Is it wrong to want the best of both worlds?

If you are the developer for Optics Trainer or Vivid Vision, please take my suggestion to heart. Include BOTH abilities.

  1. A pre-determined program for the patient to go through that is created by the Optometrist.
  2. A Menu (maybe it opens only after daily exercise program is complete??) where patients can go back and play or practice specific games.

Since no program with both features exists, you have to choose the program the works best for you.

For a child, I think the pre-determined program on Vivid Vision is a must for home virtual reality. Parents can’t easily monitor which game the child is playing and make sure they are focusing on the ones that the Optometrist selects. Having the games preselected ensures the best efficacy and compliance.

For a long-term maintenance program, Optics Trainer is a great option because it offers versatility. If you are feeling like your fusion is lacking you can focus on “Tappy Birds,” if your peripheral needs stretching, 10 minutes on star search could be super helpful. Especially for adults who are done with in-office VT, Optics Trainer might be the right choice.

Side note: This article is about the home versions, but I want to mention that if you are a provider using it in your office, this doesn’t really make a difference for your patients. You can select the game for the patient in any order from the office version and see exactly what your patient is seeing for both programs.


Both programs have amazing, similar, settings that can be manipulated to work with individual patients. Vivid Vision has a few extras that take it to the next level.

Vivid Vision Setting Screen Shot

MFBF- These settings help with suppression and can make it so that while both eyes can see the majority of the picture (environment, background, etc), only one eye, generally the weak one, can see some key game features like a moving ball, stars, rings or arrows.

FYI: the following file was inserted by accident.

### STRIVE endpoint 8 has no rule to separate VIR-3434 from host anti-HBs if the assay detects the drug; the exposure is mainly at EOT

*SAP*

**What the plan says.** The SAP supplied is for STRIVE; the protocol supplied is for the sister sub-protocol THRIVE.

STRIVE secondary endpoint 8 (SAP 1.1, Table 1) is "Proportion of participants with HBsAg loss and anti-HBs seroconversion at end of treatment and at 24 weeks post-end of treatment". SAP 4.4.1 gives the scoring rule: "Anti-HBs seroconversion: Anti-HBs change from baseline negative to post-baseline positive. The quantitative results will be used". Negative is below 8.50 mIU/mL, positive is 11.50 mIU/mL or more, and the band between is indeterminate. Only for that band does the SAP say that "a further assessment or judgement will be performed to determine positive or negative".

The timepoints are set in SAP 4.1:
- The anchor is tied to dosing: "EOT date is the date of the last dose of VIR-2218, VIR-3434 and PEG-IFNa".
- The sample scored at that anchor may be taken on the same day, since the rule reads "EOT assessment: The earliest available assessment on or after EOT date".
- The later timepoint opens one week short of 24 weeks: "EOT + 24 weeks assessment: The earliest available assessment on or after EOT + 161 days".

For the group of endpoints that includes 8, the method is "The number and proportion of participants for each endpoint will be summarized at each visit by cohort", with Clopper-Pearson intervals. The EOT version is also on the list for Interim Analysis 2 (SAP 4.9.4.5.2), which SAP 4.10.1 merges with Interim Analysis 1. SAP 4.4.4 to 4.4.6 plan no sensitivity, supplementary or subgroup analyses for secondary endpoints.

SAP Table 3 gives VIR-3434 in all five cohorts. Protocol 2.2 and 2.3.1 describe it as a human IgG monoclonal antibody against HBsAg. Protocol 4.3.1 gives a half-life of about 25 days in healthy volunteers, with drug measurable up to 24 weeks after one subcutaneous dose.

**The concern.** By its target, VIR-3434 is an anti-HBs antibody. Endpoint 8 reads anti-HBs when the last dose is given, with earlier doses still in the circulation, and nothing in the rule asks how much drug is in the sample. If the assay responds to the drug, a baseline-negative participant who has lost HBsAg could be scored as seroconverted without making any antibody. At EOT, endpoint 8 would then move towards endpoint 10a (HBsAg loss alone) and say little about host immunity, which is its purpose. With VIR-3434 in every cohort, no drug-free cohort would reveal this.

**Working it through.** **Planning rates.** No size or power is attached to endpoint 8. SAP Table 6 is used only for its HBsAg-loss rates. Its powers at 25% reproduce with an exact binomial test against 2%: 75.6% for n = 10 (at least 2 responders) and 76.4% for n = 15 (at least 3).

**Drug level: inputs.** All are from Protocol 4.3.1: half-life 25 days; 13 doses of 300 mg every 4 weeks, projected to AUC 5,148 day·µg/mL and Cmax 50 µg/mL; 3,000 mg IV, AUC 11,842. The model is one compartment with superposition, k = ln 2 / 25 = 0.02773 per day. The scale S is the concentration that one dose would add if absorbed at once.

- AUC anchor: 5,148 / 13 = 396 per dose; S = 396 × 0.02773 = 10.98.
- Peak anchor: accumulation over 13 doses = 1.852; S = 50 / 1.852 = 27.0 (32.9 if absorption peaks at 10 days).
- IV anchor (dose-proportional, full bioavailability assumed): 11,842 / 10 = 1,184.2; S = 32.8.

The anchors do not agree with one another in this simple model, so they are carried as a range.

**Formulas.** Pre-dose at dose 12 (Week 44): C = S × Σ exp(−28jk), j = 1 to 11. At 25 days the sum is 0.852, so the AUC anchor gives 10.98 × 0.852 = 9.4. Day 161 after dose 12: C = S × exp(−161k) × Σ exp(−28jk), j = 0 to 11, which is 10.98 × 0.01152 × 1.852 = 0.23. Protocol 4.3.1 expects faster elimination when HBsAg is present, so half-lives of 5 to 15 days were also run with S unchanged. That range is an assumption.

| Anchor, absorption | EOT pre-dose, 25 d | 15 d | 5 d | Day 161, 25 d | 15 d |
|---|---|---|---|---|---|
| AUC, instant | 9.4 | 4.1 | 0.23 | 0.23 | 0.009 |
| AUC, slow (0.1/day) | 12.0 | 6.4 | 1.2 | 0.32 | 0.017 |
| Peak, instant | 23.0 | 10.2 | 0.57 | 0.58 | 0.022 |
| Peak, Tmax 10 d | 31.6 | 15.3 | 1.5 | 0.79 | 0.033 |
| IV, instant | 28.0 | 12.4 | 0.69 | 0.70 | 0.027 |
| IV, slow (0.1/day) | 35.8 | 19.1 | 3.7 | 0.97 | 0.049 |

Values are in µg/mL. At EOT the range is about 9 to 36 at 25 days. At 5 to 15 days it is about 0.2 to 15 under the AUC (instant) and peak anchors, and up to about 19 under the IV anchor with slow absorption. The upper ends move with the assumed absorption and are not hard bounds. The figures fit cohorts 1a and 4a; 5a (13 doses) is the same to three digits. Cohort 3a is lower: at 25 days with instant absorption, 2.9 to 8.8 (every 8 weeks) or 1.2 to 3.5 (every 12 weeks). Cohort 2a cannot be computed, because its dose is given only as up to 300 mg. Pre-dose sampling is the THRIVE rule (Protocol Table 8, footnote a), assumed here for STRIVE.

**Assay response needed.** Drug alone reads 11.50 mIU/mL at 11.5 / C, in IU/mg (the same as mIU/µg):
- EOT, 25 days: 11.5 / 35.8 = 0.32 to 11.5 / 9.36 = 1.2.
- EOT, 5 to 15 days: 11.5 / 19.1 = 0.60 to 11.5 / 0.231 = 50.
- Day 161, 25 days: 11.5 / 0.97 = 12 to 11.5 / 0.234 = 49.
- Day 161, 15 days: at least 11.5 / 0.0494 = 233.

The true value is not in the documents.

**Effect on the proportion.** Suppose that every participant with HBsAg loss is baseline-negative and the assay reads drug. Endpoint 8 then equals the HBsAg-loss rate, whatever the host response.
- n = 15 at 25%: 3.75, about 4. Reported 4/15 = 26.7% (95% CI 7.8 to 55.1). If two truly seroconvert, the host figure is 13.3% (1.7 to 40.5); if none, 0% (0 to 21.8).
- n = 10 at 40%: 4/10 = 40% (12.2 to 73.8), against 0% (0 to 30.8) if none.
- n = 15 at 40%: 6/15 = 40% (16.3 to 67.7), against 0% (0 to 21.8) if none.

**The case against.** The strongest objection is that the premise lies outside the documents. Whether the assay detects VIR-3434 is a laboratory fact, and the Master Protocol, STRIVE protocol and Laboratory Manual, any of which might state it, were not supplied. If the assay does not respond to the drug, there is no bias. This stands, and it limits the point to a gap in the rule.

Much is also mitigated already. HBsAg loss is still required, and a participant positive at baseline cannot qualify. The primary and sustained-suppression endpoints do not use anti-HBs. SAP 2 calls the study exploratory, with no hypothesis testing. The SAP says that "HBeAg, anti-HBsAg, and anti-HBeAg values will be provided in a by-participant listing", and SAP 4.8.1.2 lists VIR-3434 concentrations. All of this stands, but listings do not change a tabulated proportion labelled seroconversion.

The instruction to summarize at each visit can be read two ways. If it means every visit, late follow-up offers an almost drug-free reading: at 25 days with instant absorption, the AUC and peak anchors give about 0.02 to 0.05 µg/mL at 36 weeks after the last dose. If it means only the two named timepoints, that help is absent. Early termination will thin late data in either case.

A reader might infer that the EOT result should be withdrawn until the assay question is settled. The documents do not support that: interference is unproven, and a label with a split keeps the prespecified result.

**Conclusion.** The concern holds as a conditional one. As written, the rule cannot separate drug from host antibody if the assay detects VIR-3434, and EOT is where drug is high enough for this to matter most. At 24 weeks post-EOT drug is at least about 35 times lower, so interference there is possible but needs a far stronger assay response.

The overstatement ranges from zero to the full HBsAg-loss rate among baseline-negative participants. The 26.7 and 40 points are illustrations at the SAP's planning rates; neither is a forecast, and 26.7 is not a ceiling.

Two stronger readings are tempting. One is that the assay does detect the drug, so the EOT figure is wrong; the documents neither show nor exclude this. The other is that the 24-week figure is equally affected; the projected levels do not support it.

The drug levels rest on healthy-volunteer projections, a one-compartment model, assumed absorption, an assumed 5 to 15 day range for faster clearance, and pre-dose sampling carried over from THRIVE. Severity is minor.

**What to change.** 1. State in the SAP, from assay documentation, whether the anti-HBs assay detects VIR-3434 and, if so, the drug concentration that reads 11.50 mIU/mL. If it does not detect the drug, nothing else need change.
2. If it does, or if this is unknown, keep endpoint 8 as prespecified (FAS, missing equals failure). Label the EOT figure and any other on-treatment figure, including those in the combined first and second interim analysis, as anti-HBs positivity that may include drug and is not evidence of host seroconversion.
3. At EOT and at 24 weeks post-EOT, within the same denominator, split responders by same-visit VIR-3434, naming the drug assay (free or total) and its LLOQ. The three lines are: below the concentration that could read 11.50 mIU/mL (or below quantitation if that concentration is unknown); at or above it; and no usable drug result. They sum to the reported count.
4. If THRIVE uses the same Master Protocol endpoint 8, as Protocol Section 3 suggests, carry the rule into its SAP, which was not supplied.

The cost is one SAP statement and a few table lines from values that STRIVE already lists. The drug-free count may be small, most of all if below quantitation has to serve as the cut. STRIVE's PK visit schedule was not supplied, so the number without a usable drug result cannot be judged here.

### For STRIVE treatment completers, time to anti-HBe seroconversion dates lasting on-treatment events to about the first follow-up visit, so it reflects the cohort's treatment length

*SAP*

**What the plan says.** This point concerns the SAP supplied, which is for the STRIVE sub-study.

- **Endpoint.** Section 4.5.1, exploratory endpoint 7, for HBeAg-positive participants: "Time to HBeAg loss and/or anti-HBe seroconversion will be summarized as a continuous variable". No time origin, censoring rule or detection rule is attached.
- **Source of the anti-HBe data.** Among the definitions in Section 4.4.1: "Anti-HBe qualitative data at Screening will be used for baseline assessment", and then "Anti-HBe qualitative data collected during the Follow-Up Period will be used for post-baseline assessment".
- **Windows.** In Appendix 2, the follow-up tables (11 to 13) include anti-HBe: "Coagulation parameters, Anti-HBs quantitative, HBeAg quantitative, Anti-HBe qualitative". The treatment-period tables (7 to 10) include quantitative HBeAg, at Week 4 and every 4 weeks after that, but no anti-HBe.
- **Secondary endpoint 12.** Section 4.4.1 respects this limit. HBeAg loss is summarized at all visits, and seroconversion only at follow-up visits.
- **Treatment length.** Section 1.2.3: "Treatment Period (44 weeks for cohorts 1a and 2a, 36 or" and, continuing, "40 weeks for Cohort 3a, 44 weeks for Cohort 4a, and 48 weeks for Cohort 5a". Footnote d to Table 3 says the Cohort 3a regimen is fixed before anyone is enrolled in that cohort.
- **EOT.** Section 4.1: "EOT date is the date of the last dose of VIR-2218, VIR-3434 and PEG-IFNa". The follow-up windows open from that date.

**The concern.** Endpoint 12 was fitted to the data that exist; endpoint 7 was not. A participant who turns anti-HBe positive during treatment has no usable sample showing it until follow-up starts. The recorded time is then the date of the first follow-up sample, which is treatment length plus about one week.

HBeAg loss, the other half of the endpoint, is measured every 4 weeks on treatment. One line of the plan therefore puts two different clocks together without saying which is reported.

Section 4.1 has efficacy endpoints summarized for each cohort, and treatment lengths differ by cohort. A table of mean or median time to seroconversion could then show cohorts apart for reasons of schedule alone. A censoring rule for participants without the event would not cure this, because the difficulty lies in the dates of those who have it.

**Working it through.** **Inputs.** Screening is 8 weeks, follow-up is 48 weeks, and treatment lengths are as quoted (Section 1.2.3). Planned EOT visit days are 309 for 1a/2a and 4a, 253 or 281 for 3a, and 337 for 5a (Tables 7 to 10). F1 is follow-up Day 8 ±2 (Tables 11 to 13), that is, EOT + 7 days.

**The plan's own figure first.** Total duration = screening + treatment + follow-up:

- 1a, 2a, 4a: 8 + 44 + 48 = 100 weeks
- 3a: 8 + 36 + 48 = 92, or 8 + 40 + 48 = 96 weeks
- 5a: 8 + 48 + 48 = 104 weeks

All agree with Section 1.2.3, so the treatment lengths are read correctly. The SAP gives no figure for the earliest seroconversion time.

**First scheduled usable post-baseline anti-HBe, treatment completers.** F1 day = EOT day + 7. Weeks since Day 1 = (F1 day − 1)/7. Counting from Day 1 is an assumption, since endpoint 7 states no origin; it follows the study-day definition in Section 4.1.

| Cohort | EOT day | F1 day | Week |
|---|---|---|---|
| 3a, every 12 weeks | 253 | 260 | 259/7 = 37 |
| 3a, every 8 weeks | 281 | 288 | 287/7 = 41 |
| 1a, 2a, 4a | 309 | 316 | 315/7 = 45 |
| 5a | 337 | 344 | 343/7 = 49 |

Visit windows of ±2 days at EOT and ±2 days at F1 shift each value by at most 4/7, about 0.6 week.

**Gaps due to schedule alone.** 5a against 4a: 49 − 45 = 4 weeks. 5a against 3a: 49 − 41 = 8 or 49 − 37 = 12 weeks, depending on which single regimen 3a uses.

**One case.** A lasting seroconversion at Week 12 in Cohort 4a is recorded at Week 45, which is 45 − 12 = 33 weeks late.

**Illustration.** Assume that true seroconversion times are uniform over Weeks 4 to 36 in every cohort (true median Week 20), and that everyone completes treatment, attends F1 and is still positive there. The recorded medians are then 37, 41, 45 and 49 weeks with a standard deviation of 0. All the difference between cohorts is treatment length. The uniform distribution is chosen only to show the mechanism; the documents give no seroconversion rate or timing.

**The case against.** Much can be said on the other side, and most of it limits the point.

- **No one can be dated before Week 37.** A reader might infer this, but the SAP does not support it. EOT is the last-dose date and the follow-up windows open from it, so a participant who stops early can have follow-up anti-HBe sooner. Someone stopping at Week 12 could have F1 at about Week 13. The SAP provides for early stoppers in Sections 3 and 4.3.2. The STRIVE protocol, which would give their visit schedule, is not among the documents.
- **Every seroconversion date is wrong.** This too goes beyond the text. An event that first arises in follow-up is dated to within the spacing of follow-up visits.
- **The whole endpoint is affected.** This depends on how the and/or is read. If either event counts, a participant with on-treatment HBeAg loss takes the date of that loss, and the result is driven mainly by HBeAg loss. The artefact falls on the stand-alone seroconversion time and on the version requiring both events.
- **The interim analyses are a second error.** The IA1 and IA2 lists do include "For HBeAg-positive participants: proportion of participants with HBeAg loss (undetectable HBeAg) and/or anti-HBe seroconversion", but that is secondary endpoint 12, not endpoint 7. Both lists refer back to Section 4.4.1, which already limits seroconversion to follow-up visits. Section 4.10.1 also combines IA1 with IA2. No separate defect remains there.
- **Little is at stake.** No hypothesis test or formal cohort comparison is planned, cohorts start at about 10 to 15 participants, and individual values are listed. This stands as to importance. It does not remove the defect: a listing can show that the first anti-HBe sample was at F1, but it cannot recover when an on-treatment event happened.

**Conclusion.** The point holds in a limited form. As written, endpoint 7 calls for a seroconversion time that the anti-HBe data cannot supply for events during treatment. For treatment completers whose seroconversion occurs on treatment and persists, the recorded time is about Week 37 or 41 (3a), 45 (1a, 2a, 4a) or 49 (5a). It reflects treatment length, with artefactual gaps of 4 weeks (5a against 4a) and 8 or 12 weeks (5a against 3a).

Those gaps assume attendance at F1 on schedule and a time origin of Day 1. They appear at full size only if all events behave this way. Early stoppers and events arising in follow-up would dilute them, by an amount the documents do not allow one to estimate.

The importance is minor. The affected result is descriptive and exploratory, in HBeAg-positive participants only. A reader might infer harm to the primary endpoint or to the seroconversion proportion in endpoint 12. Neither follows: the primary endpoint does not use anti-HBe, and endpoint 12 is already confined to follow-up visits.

Vergence– Both programs have the ability to shift one or both screens left, right, up, down or at an angle for cyclotorsion, esotropia or exotropia. This helps with fusion.

Contrast, Brightness and Blur- Both programs also include the ability adjust the contrast, brightness and blur of each eye. This can help especially with amblyopia and suppression.

Jump/Smooth Duction- Instead of having a steady prism, the game can switch from base in to base out either smoothly or it can jump. This exercises the brain’s vergence skills, kind of like weight lifting for the eyes. NOTE: This feature is available on each of the Optics Trainer activities, but is only on 3 for Vivid Vision.

Optics Trainer Settings Screen Shot

Vivid Vision has most of the features that Optics Trainer has, plus a few extras. With pretty much every game, there are several additional game-specific features that can be changed. Things like target size, arm length, and ball speed can all be adjusted to make it easier or harder, helping to pin point what works for individual patients. These features have made a HUGE difference for me.

Optics Trainer has the jump/smooth duction feature available for each game and it is a really great setting that can turn any normal game into an eye workout!


For their home virtual reality program, Vivid Vision has 9 games/activities plus 4 tests and Optics Trainer has 6 games and no tests.

I want to mention that 2 of the Optics Trainer games have to do with contrast and I haven’t used them at all and my Optometrist hasn’t recommended them for me, so they really have 8 games, but only 6 that I use.

In my mind, the games fall into 3 categories. Of course there is overlap and someone else might group them very differently, but this is how I see it: